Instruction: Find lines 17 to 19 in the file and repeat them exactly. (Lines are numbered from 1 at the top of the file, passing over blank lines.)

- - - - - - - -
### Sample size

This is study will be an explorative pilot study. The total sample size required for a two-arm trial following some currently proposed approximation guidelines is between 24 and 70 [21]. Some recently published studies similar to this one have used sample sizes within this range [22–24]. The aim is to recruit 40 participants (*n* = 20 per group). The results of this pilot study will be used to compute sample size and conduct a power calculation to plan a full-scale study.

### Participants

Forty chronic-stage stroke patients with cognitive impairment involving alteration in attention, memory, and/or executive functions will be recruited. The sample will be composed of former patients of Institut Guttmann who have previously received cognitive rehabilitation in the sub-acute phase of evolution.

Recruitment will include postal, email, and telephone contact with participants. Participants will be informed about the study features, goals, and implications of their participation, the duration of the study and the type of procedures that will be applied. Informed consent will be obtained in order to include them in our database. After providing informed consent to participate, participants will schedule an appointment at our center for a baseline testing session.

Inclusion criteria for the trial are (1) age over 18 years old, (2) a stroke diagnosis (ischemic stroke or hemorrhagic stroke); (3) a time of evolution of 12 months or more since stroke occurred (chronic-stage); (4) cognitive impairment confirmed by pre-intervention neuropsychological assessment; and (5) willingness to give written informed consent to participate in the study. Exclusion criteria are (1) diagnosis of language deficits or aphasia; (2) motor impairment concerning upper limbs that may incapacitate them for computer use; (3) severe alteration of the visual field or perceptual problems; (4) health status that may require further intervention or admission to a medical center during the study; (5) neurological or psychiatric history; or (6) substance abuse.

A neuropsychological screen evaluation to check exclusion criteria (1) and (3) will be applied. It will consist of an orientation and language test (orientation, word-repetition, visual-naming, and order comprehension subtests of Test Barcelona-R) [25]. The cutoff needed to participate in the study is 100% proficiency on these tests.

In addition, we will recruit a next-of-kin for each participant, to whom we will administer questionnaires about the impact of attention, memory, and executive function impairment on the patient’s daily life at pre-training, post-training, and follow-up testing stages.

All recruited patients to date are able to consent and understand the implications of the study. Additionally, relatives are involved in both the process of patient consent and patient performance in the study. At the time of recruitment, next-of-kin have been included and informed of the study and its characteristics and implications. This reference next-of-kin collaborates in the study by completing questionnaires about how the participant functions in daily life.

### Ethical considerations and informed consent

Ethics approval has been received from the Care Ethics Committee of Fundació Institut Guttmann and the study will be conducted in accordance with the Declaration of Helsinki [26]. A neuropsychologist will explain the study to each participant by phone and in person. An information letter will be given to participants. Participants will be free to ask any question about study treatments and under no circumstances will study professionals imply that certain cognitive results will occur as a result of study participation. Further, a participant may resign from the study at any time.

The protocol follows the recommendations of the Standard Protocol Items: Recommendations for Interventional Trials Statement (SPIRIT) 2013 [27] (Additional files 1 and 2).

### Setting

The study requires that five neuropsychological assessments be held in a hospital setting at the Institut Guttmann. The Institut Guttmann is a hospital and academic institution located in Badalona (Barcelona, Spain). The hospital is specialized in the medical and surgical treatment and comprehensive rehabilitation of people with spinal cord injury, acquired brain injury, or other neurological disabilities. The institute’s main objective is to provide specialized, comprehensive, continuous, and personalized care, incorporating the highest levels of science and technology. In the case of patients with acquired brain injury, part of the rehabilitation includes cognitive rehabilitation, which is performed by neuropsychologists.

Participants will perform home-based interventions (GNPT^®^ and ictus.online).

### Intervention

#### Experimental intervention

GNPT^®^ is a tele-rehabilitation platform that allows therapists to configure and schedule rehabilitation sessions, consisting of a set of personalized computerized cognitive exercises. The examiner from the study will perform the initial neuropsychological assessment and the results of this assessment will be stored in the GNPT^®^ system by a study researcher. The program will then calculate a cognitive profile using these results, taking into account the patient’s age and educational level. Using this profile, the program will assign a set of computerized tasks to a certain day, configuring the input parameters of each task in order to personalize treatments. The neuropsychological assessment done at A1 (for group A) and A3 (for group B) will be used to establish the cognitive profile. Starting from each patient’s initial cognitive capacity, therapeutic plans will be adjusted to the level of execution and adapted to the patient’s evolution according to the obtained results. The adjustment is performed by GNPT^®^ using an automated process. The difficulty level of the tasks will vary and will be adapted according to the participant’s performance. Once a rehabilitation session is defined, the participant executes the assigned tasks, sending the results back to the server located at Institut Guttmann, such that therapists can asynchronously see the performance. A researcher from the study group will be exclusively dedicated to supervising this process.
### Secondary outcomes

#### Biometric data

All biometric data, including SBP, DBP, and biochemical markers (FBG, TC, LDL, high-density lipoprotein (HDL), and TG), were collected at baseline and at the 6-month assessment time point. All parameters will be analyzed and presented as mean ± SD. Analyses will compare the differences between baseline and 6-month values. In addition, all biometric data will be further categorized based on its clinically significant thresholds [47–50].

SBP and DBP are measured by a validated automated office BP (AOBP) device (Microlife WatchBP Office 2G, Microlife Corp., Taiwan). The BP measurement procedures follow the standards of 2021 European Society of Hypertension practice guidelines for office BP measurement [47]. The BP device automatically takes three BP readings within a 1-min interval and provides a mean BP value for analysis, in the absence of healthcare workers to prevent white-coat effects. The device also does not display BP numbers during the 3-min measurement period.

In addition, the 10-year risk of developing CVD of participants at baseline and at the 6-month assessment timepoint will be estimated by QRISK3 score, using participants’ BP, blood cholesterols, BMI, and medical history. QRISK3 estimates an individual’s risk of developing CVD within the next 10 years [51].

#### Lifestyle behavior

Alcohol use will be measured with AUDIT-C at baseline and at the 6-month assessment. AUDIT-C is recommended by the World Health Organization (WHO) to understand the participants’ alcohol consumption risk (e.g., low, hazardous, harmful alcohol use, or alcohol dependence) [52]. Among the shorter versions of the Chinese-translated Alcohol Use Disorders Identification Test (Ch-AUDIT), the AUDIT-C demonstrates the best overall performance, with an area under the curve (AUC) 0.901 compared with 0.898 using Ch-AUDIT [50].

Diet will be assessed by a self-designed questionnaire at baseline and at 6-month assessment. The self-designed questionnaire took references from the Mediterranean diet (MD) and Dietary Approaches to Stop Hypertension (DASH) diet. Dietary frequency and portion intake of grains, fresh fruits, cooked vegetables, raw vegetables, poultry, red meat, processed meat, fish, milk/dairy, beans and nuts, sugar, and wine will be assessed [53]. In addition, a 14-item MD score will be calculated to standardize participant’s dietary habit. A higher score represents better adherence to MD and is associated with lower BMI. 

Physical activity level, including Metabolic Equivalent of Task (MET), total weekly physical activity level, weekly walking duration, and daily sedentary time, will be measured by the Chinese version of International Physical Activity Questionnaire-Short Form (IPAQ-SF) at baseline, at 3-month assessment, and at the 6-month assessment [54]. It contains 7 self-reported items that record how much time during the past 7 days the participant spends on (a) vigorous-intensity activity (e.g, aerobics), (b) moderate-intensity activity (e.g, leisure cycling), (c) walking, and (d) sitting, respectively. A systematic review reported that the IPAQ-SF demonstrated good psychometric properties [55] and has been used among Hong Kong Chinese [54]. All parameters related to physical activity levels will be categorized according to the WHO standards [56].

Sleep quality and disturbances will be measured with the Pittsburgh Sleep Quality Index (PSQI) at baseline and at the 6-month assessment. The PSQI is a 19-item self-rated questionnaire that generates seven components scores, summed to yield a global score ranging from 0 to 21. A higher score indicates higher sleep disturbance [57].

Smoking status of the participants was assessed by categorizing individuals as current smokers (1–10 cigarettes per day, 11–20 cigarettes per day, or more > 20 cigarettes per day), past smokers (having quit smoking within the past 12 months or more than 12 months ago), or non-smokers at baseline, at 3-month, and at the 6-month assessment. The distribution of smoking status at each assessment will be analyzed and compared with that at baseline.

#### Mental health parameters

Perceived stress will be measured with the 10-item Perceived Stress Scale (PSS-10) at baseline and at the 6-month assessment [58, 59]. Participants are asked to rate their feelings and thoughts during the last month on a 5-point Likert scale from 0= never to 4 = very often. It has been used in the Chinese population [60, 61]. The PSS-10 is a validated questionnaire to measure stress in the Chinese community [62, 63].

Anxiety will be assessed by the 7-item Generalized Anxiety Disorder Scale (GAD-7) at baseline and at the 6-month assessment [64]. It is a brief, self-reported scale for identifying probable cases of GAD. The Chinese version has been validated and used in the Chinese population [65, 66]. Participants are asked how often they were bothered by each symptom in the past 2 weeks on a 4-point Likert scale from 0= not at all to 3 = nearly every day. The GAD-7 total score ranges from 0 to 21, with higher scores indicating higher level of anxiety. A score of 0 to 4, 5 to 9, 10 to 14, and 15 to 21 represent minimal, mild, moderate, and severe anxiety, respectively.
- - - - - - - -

#### Experimental intervention

GNPT^®^ is a tele-rehabilitation platform that allows therapists to configure and schedule rehabilitation sessions, consisting of a set of personalized computerized cognitive exercises. The examiner from the study will perform the initial neuropsychological assessment and the results of this assessment will be stored in the GNPT^®^ system by a study researcher. The program will then calculate a cognitive profile using these results, taking into account the patient’s age and educational level. Using this profile, the program will assign a set of computerized tasks to a certain day, configuring the input parameters of each task in order to personalize treatments. The neuropsychological assessment done at A1 (for group A) and A3 (for group B) will be used to establish the cognitive profile. Starting from each patient’s initial cognitive capacity, therapeutic plans will be adjusted to the level of execution and adapted to the patient’s evolution according to the obtained results. The adjustment is performed by GNPT^®^ using an automated process. The difficulty level of the tasks will vary and will be adapted according to the participant’s performance. Once a rehabilitation session is defined, the participant executes the assigned tasks, sending the results back to the server located at Institut Guttmann, such that therapists can asynchronously see the performance. A researcher from the study group will be exclusively dedicated to supervising this process.
### Secondary outcomes